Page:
Buy from Amazon.com
Rate this Book Sonderbooks 67 Previous Book Next Book Nonfiction Fiction Young Adult Fiction Children's Nonfiction Mathematics Previous Book Next Book Children's Fiction Picture Books 2005 Stand-outs 2004 Stand-outs 2003 Stand-outs 2002 Stand-outs 2001 Stand-outs Five-Star Books Four-Star Books Old Favorites Back Issues List of Reviews by Title List of Reviews by Author Why Read? Children and Books Links For Book Lovers Book Discussion Forum About Me Contact Me Subscribe Make a Donation I don't review books I don't like! *****= An all-time favorite |
***Piece = Part = PortionFractions = Decimals = Percentsby Scott GiffordPhotographs by Shmuel ThalerReviewed November 24, 2003.
Tricycle Press (Ten Speed Press), Berkeley, California, 2003. 32 pages. Available at Sembach Library (J 513.26 GIF). I wish this book had been available back when I was teaching Probability and Statistics. Every semester, there would be at least a few students who had trouble with the basic concept that fractions, decimals and percents are simply different ways of saying the same thing. Although college students might be insulted to be asked to look at a picture book, perhaps this book will explain the concept to kids before they become college students. The presentation is simply and beautifully done. At the front, there’s a page explaining how to convert between fractions and decimals and percents. After that, each two-page spread shows a picture of part of something, with text explaining what it is as a fraction, a decimal and a percent. For example: 1/12 of a dozen eggs .08 8% 1/8 of a pie .125 12.5% I have a couple of minor quibbles. Nothing is said about rounding, so some repeating decimals are presented as if they simply stop. 1/3 is said to be 33%. Worse, 2/3 is said to be 66%, when it’s closer to 67%. Still, this approach kept the book simpler. A math teacher might want to have kids find out what repeating decimal is behind 1/11, for example. Another quibble is that I don’t like it when teachers tell students to convert a fraction to a decimal by multiplying times 100, then sticking on a percent sign. Tell them to multiply times 100%. Since 100% equals one, and multiplying times one doesn’t ever change a number’s value, this makes perfect sense, and is not a random rule to remember. I would argue that .50 x 100 does NOT equal 50%, but 50. However, .50 x 100% does equal 50%, so I wish the author had written it that way. Those are tiny complaints. Overall, I’m thrilled that someone wrote this book, and I’m going to make sure that my fourth-grader takes a good look at it. It simply and effectively presents an important mathematical concept that many people have trouble with. Copyright © 2003 Sondra Eklund. All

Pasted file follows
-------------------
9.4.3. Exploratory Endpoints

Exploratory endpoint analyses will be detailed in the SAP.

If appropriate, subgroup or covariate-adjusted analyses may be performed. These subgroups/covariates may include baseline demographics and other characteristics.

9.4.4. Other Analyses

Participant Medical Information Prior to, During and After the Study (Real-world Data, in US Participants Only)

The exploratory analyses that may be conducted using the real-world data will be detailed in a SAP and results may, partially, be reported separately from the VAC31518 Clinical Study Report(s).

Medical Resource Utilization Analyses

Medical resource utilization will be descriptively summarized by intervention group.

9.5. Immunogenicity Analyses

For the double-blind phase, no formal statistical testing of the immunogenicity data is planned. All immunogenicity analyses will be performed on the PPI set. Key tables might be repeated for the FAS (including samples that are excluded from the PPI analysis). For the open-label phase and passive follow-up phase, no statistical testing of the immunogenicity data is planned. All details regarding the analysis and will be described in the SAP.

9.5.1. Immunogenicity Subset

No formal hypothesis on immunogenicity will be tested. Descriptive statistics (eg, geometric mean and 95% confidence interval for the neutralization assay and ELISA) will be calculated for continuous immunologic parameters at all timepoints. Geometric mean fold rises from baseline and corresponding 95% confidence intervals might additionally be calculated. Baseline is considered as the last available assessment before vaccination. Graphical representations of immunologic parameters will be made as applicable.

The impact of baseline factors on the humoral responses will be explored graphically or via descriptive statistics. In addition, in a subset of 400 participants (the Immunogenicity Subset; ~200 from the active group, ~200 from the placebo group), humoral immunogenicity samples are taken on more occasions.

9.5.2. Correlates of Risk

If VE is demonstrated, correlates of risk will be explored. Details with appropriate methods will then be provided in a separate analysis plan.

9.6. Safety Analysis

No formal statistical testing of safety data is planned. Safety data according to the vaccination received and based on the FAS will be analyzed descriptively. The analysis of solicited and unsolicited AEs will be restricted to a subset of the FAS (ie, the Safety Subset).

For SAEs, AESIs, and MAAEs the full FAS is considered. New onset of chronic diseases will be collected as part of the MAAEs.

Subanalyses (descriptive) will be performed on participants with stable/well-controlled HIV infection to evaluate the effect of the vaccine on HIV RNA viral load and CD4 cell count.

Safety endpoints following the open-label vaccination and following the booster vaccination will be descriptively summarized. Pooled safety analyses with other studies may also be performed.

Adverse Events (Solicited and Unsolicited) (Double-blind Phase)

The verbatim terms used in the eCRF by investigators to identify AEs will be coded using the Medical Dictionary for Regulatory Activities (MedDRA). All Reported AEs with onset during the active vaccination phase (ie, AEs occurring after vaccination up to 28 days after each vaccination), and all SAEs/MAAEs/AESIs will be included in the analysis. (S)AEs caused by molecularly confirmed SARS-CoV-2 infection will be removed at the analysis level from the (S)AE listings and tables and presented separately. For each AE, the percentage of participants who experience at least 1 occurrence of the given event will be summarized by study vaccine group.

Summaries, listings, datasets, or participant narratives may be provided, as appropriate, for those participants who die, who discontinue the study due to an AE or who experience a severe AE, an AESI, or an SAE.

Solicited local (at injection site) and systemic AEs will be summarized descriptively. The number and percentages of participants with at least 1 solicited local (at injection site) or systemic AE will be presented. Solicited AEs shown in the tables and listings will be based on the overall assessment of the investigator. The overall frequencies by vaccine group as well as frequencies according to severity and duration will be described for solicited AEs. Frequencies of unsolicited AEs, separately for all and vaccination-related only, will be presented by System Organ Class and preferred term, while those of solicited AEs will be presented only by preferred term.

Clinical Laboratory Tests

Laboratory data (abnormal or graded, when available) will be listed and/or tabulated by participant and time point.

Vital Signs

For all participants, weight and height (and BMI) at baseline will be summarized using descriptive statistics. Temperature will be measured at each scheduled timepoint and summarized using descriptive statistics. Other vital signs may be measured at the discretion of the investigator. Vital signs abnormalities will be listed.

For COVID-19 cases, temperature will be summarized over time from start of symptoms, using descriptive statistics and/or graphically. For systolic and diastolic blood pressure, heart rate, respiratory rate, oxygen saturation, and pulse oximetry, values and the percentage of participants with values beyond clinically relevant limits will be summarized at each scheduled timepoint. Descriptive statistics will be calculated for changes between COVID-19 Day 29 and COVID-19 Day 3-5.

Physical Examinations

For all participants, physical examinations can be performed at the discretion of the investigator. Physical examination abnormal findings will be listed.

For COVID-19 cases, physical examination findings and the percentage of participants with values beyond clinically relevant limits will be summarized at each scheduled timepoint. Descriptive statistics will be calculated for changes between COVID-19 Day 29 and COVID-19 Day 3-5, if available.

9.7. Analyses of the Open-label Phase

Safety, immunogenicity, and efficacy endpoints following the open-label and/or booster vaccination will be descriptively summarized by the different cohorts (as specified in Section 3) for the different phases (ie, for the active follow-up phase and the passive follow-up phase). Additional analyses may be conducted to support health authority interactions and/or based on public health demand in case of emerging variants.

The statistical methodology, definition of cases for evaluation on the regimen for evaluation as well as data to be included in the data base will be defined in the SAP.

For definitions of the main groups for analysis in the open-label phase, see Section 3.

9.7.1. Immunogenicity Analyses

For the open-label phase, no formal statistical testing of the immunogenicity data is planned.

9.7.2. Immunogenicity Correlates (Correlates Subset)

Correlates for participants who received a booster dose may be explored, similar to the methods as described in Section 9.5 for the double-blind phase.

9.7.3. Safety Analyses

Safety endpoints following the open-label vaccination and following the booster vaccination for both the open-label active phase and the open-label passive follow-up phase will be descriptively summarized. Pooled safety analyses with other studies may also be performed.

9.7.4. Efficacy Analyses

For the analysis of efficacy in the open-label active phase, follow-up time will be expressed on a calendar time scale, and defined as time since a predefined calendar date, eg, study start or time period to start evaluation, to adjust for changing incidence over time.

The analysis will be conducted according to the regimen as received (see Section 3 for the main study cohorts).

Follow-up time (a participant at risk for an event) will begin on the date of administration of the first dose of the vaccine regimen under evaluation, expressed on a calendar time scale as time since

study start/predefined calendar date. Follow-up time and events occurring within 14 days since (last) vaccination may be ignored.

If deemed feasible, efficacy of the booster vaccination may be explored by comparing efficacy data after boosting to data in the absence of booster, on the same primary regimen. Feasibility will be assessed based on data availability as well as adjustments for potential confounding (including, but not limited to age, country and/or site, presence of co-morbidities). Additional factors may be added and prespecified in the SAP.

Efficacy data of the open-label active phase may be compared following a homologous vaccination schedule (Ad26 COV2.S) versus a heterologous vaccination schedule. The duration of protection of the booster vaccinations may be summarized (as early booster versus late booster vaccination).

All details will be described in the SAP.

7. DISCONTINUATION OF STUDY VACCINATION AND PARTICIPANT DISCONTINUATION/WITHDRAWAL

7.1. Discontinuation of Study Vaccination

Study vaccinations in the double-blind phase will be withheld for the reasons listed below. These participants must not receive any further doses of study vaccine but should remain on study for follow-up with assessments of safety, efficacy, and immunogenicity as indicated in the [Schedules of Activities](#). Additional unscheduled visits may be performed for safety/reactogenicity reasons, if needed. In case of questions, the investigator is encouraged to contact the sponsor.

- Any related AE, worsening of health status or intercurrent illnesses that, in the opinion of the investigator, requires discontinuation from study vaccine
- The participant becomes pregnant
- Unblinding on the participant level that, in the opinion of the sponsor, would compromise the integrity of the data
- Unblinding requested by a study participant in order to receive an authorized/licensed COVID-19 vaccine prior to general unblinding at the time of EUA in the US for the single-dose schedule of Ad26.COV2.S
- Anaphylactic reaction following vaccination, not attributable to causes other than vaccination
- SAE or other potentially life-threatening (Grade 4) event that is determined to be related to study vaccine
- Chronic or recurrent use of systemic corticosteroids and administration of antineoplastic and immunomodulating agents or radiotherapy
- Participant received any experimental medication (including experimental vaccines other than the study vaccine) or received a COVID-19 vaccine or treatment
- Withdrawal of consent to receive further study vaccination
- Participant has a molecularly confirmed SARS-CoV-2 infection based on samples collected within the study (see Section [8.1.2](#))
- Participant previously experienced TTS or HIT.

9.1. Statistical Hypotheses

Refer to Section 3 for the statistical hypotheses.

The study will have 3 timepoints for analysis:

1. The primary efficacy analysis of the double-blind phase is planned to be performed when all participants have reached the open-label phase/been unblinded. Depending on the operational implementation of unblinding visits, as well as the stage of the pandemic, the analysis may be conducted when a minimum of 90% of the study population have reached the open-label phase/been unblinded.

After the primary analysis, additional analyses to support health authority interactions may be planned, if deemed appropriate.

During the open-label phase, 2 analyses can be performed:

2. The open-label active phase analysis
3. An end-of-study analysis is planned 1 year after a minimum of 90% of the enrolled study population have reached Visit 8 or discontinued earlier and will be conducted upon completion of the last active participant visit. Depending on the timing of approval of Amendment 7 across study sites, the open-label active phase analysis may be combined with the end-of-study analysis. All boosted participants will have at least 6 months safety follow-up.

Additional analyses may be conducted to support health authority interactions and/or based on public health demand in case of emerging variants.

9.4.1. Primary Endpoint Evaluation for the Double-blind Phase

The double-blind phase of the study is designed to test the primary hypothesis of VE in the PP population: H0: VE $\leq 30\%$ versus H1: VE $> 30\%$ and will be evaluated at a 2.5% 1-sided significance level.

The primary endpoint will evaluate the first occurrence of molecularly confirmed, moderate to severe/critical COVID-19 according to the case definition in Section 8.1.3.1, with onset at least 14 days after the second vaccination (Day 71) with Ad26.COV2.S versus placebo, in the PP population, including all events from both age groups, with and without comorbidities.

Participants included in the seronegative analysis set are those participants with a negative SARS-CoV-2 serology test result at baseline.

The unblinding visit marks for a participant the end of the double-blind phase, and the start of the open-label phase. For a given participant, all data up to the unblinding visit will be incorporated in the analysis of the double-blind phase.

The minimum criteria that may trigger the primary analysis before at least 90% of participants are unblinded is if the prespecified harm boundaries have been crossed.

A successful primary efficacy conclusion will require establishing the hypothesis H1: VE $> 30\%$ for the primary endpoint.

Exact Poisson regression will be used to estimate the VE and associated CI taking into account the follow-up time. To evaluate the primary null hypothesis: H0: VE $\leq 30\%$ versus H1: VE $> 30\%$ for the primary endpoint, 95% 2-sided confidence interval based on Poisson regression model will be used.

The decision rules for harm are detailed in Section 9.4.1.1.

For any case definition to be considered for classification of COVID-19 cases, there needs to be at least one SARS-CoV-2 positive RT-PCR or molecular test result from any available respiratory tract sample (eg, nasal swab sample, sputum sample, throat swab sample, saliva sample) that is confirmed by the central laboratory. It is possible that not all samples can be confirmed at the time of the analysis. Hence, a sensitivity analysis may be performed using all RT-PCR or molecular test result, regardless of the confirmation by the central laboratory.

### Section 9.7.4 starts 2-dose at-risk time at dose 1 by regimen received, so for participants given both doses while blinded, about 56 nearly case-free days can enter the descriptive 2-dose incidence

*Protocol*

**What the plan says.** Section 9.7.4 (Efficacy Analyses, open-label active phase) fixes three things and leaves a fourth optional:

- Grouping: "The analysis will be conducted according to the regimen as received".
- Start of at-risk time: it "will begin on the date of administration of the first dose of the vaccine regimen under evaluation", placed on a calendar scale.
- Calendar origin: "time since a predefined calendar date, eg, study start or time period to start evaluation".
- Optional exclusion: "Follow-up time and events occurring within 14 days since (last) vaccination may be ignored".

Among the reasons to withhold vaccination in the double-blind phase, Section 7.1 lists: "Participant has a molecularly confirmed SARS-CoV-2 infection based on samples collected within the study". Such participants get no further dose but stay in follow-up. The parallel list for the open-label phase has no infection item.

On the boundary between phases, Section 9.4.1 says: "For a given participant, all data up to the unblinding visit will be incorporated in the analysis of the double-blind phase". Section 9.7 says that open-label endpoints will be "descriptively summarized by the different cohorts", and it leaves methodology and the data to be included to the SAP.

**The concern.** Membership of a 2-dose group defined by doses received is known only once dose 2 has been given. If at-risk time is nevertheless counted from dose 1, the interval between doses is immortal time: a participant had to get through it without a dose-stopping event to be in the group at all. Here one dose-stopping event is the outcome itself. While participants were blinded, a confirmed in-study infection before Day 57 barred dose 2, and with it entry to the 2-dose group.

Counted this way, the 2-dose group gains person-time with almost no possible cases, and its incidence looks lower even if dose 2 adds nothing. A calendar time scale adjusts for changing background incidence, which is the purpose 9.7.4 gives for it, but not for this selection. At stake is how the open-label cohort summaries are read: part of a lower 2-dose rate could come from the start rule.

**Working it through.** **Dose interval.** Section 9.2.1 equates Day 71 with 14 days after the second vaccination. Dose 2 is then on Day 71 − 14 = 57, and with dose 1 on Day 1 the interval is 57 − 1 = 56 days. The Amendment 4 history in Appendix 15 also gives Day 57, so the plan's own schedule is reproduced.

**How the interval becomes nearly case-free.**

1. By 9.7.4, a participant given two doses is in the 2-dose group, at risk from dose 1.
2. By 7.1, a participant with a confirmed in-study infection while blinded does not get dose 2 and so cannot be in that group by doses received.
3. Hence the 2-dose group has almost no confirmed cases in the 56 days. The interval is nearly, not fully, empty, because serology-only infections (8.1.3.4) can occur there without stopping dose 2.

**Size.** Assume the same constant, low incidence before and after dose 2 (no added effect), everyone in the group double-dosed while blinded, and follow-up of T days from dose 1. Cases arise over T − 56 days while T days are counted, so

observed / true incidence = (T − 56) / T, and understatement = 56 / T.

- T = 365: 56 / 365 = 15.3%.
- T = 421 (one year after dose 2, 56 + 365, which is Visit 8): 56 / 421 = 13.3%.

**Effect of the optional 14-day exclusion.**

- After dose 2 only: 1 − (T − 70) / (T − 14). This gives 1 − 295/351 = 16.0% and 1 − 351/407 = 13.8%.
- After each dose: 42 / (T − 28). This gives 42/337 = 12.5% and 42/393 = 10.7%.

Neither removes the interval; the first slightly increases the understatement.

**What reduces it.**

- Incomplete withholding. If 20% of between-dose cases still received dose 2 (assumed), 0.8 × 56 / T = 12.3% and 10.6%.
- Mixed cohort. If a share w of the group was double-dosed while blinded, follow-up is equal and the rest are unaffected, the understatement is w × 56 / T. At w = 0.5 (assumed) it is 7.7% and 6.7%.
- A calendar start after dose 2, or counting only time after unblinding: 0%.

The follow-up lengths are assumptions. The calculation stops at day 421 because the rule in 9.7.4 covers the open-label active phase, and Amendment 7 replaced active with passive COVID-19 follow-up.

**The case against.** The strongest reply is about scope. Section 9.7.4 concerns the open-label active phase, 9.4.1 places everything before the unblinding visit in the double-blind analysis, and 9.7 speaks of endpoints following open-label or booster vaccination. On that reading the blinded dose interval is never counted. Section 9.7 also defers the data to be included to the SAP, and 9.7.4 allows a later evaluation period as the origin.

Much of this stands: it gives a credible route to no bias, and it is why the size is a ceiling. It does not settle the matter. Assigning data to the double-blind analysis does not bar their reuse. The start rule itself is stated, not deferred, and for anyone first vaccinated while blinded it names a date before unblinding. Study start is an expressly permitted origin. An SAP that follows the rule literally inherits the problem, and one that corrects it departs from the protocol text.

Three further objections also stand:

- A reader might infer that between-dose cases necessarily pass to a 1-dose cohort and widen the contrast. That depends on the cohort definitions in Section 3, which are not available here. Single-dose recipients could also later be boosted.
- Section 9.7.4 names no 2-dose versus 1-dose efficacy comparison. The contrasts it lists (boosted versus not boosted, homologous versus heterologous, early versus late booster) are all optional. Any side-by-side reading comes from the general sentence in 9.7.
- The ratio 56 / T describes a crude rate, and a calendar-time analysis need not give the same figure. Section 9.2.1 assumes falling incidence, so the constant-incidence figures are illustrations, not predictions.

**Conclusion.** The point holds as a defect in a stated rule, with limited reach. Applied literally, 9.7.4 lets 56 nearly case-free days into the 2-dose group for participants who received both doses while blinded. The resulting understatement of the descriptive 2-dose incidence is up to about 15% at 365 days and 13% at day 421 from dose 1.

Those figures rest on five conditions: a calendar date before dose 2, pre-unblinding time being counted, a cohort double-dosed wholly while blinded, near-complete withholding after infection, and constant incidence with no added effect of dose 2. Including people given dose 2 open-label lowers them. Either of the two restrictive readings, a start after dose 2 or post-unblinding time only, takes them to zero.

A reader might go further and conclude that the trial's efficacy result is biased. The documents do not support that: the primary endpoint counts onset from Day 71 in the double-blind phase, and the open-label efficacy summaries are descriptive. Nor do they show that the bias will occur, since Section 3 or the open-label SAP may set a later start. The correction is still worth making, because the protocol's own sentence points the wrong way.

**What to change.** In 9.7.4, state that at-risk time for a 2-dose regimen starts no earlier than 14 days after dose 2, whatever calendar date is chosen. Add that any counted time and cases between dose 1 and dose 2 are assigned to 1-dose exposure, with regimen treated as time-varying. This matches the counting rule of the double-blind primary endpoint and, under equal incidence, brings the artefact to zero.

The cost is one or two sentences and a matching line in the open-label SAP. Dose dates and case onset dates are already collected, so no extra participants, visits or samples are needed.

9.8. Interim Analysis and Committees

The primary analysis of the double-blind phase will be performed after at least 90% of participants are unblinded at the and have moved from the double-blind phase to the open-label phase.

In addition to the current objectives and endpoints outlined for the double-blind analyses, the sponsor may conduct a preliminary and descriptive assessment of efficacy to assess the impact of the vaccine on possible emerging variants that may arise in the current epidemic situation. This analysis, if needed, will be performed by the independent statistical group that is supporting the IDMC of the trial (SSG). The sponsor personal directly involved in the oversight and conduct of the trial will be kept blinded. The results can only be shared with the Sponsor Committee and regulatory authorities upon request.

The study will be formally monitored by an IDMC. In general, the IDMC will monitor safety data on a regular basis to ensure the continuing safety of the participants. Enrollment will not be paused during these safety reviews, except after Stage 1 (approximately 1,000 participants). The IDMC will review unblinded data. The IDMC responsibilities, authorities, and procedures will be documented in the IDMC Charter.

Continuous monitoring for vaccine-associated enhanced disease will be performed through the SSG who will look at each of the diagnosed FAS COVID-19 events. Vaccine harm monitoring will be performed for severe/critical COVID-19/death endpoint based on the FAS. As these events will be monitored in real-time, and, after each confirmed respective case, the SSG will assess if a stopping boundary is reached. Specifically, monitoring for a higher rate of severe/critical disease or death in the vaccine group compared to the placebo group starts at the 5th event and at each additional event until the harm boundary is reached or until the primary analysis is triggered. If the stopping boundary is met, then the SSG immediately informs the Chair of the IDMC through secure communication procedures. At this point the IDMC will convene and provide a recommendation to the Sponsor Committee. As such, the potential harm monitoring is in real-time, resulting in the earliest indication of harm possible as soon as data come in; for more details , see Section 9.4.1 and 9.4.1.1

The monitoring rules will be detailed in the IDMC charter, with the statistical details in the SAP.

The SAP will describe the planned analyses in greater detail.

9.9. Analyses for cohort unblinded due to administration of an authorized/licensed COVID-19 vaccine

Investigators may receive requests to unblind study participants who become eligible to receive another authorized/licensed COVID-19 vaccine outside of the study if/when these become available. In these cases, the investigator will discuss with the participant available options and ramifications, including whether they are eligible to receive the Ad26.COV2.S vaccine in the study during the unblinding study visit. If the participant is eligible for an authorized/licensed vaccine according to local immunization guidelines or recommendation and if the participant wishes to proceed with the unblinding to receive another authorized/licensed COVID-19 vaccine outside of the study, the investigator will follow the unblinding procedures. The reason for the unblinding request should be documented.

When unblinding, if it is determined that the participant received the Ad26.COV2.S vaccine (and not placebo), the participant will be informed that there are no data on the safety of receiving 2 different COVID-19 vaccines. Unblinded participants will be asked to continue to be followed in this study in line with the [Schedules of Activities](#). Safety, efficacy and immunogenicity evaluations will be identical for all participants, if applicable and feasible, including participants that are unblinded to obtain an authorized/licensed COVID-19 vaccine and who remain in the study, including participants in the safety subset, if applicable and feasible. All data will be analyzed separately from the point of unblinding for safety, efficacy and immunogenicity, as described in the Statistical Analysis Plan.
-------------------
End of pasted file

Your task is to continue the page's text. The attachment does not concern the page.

rights reserved. |